On Sunday, the No. 19 Wisconsin men’s hockey team played in a heavily-hyped outdoor game against the No. 2 Minnesota Golden Gophers in front of over 52,000 fans at Soldier Field in the Hockey City Classic.

Look at this event on paper and it seemed perfect.

Four ranked teams – No. 18 Wisconsin, No. 12 Notre Dame, No. 3 Miami (Ohio) and No. 2 Minnesota – in back-to-back games is sure to make any college hockey fan’s eyes open wide with delight.

Over the last few years, many hockey teams in both the NCAA and NHL have taken this approach – the NHL hosted an outdoor game last year between the Philadelphia Flyers and New York Rangers at Citizens Bank Park – to help draw attention to a sport that seems destined to forever play little brother to basketball, football and baseball in the race for American sports fans’ hearts.

Unfortunately for sports fans who are drawn in by the spectacle and charm of an outdoor game – a return to the sport’s primitive origins when it was played outside on a frozen lake – primitive is the only word to describe a modern outdoor hockey game too.

A look at Sunday’s game provides the perfect example.

While the relatively warm 32-degree temperature and bright sun was welcomed by fans watching the game in the stands, with temperatures hovering right around freezing, maintaining the quality of the ice was a problem all afternoon.

Slush began to accumulate behind the goal and the ice played much slower than an indoor rink where the temperature can be controlled.

What was the result?

Sloppy play from all of the teams, particularly Minnesota – an exciting team that has been successful this year playing a fast, counter-attacking style – who was handicapped by the conditions in a much slower, much more simple game against Wisconsin.

Now imagine this is a fan’s first impression of the sport – not such a good one to have. If hockey wants to draw in more attention and expand its fan base, it will just have to come up with something else.

Outdoor hockey is awesome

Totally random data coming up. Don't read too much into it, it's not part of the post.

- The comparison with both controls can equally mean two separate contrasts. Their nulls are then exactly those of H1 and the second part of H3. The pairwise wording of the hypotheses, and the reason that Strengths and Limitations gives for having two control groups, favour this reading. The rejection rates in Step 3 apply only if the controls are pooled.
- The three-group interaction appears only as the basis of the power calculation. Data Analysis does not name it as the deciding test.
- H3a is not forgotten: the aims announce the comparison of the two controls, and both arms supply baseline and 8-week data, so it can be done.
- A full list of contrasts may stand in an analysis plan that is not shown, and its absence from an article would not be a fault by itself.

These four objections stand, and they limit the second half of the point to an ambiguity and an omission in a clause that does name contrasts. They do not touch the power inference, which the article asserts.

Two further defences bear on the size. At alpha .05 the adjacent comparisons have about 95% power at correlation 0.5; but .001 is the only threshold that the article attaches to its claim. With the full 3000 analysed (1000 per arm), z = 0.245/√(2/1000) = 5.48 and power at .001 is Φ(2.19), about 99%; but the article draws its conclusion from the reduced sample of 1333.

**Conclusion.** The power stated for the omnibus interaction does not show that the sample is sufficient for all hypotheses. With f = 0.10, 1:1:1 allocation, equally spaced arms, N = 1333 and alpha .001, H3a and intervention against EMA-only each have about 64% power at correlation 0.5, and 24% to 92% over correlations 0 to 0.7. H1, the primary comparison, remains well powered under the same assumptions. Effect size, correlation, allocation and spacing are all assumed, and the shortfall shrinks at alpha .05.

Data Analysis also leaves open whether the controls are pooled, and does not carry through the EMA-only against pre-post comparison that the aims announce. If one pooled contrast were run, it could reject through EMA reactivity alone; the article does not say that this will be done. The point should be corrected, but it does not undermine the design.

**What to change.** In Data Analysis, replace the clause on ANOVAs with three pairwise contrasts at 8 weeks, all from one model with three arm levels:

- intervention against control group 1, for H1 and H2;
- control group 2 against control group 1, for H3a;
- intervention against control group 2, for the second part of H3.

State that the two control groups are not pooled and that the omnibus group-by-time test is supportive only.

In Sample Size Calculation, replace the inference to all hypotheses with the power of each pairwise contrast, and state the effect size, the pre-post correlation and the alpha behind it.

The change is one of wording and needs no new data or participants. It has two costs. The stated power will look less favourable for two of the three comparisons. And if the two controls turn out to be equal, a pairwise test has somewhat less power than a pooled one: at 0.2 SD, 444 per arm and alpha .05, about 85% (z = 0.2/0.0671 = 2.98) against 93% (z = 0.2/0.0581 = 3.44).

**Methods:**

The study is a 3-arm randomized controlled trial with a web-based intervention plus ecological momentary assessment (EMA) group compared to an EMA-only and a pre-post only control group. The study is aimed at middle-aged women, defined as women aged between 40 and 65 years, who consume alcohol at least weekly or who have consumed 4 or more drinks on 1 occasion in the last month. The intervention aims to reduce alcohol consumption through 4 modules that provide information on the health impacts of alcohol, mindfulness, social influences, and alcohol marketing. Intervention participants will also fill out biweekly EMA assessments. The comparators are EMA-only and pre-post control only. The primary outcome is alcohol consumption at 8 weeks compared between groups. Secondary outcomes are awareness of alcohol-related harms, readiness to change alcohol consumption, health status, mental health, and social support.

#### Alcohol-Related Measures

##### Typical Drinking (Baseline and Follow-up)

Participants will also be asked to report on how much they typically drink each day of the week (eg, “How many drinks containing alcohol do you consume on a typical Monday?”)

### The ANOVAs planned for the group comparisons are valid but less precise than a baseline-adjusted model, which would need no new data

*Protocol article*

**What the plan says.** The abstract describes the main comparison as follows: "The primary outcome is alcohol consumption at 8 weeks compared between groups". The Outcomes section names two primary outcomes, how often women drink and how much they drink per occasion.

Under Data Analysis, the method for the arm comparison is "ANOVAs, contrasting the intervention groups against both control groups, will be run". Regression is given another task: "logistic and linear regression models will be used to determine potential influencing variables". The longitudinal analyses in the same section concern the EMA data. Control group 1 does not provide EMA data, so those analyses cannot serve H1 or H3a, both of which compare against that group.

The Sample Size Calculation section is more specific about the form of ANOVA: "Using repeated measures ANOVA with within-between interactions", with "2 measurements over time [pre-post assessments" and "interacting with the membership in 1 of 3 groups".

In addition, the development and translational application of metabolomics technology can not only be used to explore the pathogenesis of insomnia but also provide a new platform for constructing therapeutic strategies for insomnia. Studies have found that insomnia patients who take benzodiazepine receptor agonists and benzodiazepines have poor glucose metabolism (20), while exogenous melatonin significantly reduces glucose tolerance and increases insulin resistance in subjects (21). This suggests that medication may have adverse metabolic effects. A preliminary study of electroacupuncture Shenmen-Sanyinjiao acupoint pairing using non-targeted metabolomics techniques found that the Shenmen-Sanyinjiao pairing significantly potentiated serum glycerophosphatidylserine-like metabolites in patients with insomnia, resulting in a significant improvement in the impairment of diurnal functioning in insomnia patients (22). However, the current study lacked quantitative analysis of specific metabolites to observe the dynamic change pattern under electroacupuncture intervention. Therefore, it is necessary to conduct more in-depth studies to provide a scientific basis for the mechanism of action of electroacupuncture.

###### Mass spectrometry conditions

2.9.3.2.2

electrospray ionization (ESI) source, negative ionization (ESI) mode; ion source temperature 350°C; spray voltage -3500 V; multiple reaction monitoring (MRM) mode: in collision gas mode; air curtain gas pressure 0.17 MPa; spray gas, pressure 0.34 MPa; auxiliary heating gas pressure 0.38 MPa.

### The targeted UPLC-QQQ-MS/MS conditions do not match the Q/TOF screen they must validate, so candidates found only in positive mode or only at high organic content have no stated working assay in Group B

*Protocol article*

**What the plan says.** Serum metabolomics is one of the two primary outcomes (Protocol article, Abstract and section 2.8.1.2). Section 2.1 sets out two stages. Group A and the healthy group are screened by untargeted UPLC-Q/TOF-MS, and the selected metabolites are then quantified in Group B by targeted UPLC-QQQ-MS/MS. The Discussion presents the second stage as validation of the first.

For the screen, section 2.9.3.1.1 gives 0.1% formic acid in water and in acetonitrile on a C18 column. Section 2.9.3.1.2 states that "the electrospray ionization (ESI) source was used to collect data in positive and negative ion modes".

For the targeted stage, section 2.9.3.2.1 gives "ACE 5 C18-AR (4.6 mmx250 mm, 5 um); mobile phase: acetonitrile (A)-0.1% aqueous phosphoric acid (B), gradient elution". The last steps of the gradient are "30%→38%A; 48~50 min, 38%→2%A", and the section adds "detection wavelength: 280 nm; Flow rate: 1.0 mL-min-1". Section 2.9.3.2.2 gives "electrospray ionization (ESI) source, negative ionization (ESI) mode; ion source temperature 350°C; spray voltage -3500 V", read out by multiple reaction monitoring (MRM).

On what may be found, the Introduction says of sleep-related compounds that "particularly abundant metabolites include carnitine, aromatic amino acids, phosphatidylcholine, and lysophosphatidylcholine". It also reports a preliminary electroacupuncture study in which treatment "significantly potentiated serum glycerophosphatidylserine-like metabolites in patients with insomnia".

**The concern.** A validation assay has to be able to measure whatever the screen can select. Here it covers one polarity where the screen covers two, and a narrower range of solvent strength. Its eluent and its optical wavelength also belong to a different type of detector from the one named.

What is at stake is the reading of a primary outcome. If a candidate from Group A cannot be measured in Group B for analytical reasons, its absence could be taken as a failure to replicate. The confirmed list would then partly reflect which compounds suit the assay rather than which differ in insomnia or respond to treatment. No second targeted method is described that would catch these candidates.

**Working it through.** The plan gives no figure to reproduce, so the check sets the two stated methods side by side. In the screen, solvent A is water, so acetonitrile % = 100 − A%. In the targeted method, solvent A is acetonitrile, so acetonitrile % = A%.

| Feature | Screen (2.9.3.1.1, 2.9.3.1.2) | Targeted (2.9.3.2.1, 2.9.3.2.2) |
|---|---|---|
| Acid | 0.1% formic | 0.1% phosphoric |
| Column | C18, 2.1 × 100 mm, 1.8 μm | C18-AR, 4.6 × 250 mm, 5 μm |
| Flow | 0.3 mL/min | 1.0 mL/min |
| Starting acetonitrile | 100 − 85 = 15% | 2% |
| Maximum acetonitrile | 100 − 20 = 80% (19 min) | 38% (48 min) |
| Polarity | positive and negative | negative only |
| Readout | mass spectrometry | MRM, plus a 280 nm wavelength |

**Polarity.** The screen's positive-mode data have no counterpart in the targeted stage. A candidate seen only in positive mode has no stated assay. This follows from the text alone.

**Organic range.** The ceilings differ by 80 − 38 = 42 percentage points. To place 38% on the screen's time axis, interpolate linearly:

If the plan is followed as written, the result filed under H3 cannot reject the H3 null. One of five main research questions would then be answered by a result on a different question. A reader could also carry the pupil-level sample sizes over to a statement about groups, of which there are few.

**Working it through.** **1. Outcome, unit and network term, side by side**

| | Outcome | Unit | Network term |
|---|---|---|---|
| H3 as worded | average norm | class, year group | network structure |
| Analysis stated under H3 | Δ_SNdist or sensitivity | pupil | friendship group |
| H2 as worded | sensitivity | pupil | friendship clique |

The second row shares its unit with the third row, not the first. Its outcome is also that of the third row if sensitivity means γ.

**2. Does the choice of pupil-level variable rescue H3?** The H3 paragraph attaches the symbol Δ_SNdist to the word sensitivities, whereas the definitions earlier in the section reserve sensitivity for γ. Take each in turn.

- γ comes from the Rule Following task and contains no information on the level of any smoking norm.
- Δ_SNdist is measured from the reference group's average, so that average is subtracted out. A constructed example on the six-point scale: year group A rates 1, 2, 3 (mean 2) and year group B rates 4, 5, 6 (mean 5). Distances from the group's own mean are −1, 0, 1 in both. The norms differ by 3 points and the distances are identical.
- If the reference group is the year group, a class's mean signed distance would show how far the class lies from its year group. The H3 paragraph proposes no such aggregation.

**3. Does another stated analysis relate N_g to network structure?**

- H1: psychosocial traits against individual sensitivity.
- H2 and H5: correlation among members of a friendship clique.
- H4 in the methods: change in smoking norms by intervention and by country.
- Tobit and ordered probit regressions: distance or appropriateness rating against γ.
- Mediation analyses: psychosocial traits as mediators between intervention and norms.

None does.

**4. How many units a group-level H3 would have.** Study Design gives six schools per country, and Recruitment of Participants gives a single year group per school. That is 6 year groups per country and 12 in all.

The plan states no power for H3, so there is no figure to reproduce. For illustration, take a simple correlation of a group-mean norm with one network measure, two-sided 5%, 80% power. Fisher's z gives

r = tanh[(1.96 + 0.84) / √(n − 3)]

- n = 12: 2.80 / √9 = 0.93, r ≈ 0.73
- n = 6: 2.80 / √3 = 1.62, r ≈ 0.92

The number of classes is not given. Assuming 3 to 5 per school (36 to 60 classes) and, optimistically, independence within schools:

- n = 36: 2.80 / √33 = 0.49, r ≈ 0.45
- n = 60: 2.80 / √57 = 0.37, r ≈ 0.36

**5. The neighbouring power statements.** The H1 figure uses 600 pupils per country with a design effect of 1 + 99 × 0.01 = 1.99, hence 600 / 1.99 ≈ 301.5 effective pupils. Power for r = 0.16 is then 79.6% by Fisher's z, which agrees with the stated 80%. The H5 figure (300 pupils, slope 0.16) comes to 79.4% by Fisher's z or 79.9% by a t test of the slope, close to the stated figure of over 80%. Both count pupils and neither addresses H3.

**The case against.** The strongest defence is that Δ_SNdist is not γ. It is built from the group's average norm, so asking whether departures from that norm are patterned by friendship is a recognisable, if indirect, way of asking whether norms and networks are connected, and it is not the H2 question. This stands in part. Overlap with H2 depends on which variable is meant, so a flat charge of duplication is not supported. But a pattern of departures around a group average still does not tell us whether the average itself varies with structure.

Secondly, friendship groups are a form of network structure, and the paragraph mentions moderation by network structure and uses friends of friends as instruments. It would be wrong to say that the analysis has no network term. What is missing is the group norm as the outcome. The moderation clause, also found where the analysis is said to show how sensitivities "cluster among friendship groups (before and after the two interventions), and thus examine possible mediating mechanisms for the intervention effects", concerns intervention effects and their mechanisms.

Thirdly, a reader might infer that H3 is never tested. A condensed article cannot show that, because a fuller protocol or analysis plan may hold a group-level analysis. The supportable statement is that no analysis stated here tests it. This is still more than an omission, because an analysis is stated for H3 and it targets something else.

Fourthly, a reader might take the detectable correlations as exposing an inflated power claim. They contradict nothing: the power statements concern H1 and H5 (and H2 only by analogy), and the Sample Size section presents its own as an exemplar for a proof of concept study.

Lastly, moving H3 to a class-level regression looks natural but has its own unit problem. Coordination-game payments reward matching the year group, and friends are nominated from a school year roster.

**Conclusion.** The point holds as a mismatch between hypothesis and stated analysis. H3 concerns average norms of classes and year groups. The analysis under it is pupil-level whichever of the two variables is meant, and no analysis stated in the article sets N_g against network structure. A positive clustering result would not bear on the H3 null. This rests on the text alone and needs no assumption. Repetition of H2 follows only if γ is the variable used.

Outdoor hockey is great in the sense that it’s a spectacle, so stop hatin’. Outdoor hockey games happen once or twice a year, and are therefore appreciated with the grandor of the game that you labeled as primitive. It’s a return to tradition and history of hockey that draws the amusement of fans from all across the nation.

The 52,000 fans who packed Soldier Field were there to enjoy a sight they can’t witness everywhere. 

Only seven NHL regular season games have been played outdoors. The average attendance of the five NHL Winter Classics rise to more than 53,000. For reference, the Chicago Blackhawks host the most fans in the NHL, averaging little more than 21,000 spectators each game, less than half of these outdoor games. There seems to be little more that could be done to get hockey fans to get excited.

And so what if there is a little slush out on the ice. I wasn’t on hand but I’m willing to bet it made the game even more exciting for the fans that attended. 

For those stirred up in the negative effects of slush, I’ll preach the word “perseverance,” an all too familiar term for hockey players, the men and women draped in bulky uniforms and chasing around a puck for hours, while their opponents feast on checking their off-balance counterparts into plexiglass. 

All the gruff and tough listed above almost seem destined to be in battle outdoors, with the sun shining and temperatures flirting with freezing. Those conditions describe what many people call a “perfect day for football” throughout the fall. Instead, tweets poured in Sunday declaring it “a great day for hockey.” And it was.

The game was phenomenal. The pace of play may have dipped a tad, but the final score read 3-2 in a heated battle between rivals. Even the most amateur of hockey fans can get excited over that. Let’s not change this.